As well as the role it plays in brain development, sleep also plays an important role in our brain’s day-to-day ability to function. Lack of sleep makes it much harder for us to concentrate, and we become forgetful, irritable and prone to being clumsy and making mistakes.
Furthermore, scientific evidence shows that the right amount of night-time sleep is just as important for children’s development as healthy eating and regular exercise. Teenagers need between nine and 10 hours of sleep every night.
Regularly not getting enough sleep can affect your child’s academic and sporting performance and may increase their risk of emotional problems such as depression. Even 30 minutes of extra sleep each night makes a difference.
Try not to argue with your child about bedtime. Instead, discuss the issue with them. Together, brainstorm ways to increase their nightly quota of sleep.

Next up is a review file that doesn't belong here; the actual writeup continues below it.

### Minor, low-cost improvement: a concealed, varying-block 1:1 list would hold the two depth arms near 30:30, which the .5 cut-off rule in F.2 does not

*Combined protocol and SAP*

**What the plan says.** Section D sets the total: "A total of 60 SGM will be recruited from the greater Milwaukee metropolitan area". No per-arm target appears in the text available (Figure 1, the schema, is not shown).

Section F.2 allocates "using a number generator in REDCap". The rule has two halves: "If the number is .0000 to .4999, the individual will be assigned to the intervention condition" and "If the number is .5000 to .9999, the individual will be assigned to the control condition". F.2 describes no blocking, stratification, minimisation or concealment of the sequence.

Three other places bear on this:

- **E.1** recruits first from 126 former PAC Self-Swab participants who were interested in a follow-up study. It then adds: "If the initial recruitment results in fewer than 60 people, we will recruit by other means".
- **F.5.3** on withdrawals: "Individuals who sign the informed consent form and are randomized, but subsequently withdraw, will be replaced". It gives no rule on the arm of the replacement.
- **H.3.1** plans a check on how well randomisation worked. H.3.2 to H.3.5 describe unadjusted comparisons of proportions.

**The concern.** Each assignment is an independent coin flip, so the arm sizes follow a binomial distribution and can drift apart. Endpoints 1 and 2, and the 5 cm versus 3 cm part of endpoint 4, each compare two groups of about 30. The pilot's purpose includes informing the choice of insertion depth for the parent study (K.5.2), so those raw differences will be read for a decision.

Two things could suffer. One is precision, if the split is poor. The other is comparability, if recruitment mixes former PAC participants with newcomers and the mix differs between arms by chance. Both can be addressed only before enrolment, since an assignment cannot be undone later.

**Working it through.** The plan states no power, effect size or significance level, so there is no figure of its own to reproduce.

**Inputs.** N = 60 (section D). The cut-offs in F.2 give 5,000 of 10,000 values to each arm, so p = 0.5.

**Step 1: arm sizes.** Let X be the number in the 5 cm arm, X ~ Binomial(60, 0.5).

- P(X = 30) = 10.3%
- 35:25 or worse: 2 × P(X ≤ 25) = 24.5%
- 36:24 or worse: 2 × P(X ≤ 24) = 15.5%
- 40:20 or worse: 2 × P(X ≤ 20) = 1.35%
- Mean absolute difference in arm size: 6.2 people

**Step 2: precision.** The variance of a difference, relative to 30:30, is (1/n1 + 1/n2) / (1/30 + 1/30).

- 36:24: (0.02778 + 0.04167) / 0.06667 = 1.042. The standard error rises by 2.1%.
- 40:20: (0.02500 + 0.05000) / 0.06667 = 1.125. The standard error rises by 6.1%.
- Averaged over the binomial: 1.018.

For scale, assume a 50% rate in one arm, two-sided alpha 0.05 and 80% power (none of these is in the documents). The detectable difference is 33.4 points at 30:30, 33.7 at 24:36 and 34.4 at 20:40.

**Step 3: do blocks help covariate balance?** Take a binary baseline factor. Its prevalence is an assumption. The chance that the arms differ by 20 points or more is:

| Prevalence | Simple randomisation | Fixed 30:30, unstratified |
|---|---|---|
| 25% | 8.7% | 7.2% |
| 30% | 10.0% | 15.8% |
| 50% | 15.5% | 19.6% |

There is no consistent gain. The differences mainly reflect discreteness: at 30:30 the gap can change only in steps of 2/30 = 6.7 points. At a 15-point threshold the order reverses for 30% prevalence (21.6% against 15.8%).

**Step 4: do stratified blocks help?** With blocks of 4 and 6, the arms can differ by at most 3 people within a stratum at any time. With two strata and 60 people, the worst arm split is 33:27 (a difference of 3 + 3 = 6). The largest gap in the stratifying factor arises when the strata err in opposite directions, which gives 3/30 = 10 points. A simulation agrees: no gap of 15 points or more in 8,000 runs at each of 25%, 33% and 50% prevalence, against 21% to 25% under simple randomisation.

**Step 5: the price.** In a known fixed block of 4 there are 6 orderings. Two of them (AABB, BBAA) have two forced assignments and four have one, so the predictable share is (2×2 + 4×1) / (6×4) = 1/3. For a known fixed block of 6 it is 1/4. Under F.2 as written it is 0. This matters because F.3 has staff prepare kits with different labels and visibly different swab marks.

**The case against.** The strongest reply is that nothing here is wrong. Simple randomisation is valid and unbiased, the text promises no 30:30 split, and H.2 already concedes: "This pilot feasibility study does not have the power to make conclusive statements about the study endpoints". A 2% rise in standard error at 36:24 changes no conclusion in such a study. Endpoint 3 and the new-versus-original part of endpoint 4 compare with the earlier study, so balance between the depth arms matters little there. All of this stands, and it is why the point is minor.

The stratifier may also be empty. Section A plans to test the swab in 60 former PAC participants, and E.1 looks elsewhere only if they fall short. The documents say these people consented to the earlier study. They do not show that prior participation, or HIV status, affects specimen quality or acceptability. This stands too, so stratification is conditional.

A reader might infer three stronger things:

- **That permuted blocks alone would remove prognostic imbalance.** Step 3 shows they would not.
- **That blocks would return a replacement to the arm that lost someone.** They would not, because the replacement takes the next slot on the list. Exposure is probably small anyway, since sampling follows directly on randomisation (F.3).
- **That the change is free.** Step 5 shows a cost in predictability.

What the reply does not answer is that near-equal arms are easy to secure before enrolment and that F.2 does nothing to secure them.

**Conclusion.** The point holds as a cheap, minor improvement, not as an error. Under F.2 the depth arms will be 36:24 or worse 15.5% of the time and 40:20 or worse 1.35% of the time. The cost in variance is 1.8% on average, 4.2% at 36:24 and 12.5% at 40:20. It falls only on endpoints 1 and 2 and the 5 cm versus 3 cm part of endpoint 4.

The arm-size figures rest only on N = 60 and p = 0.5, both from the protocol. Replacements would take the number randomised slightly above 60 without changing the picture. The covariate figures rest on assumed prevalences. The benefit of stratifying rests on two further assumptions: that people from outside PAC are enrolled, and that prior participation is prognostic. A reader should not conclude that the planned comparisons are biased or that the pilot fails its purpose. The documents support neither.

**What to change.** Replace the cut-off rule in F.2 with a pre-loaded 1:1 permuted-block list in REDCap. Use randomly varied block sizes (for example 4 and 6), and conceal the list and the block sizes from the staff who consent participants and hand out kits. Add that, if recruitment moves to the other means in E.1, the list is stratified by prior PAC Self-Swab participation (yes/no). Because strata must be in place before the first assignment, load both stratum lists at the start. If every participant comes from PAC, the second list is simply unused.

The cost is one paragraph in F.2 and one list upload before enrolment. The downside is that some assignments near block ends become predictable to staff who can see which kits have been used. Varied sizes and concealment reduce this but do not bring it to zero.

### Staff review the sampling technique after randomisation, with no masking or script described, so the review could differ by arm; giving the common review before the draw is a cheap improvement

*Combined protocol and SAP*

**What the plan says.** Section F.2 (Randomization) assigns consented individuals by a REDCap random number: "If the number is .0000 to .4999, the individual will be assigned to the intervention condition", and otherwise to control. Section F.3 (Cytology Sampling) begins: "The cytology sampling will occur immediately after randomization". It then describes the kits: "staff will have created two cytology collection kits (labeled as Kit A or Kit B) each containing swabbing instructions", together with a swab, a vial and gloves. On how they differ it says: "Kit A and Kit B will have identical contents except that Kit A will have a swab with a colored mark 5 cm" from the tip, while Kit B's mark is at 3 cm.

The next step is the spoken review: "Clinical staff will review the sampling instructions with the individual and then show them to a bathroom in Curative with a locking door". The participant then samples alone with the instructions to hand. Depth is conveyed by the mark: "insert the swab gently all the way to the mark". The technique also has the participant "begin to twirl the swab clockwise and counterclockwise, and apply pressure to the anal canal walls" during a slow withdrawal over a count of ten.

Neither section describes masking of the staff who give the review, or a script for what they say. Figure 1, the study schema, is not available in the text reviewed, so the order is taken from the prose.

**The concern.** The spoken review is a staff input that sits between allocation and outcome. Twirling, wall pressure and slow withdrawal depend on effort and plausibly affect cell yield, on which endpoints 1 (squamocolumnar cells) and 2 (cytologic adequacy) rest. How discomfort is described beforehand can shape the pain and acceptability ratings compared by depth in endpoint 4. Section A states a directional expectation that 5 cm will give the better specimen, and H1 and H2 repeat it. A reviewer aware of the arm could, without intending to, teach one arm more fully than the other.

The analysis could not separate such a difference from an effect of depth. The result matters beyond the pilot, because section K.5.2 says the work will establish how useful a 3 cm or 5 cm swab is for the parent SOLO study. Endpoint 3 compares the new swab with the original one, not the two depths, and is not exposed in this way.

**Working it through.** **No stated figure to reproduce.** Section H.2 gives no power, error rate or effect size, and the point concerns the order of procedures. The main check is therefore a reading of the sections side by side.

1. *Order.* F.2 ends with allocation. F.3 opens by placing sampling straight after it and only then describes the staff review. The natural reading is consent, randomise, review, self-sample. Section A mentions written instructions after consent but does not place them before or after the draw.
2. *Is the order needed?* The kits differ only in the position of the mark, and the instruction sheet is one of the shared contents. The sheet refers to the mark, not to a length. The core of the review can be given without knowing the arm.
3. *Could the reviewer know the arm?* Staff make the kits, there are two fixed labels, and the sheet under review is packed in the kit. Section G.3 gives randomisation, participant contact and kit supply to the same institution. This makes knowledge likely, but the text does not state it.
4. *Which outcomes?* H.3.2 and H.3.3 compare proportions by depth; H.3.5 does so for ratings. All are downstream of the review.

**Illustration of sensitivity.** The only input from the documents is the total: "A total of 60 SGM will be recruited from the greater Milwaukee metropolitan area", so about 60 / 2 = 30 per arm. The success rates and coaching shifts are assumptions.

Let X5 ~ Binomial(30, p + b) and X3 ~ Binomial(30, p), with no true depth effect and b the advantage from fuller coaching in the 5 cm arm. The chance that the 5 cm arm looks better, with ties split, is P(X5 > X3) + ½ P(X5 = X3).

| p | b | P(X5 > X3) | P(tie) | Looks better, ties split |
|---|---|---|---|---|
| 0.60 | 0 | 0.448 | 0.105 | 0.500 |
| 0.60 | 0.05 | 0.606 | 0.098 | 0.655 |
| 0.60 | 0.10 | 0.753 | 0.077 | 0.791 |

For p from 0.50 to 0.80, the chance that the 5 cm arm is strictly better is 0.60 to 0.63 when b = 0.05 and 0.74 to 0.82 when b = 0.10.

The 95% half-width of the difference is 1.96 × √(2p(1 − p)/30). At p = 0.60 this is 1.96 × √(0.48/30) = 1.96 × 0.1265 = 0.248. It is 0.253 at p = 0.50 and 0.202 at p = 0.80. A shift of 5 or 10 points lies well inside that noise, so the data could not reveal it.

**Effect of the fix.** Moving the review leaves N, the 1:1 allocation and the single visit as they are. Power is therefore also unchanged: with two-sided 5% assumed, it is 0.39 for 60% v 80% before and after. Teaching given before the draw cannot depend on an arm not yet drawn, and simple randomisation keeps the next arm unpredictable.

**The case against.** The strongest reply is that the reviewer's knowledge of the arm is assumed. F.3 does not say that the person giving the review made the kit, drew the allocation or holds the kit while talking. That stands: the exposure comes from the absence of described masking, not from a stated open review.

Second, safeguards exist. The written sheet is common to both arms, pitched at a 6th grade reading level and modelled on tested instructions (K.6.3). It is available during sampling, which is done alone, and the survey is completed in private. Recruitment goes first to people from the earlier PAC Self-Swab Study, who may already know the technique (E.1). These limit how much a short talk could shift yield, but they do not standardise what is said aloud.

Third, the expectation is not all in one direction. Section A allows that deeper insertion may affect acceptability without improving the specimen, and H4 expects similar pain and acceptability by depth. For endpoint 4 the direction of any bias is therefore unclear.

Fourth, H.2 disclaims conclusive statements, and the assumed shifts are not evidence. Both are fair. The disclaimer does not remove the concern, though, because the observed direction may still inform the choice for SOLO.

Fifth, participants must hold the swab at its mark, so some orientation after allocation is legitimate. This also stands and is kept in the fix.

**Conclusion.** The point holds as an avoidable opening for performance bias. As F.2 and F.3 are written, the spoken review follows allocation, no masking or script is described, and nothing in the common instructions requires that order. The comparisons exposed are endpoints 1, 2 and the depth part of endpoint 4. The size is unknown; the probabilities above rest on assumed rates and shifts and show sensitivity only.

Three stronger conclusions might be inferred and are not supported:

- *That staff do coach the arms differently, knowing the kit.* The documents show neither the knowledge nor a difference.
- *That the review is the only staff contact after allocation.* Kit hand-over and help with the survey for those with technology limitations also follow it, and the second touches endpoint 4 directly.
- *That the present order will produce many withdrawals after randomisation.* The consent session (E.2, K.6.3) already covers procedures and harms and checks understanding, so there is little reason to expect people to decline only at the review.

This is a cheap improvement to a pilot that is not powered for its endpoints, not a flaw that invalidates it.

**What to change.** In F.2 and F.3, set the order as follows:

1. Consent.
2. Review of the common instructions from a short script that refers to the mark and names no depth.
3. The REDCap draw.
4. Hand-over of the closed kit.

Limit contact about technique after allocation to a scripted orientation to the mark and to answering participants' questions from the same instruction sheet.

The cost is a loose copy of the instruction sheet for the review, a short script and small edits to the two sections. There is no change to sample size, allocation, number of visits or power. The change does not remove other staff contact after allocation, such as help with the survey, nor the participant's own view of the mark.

- Allow your child to sleep in on the weekends.
- Encourage an early night every Sunday. A late night on Sunday followed by an early Monday morning will make your child drowsy for the start of the school week.
- Decide together on appropriate time limits for any stimulating activity such as homework, television or computer games. Encourage restful activities during the evening, such as reading.
- Avoid early morning appointments, classes or training sessions for your child if possible.
- Help your child to better schedule their after-school commitments to free up time for rest and sleep.
- Assess your child’s weekly schedule together and see if they are overcommitted. Help them to trim activities.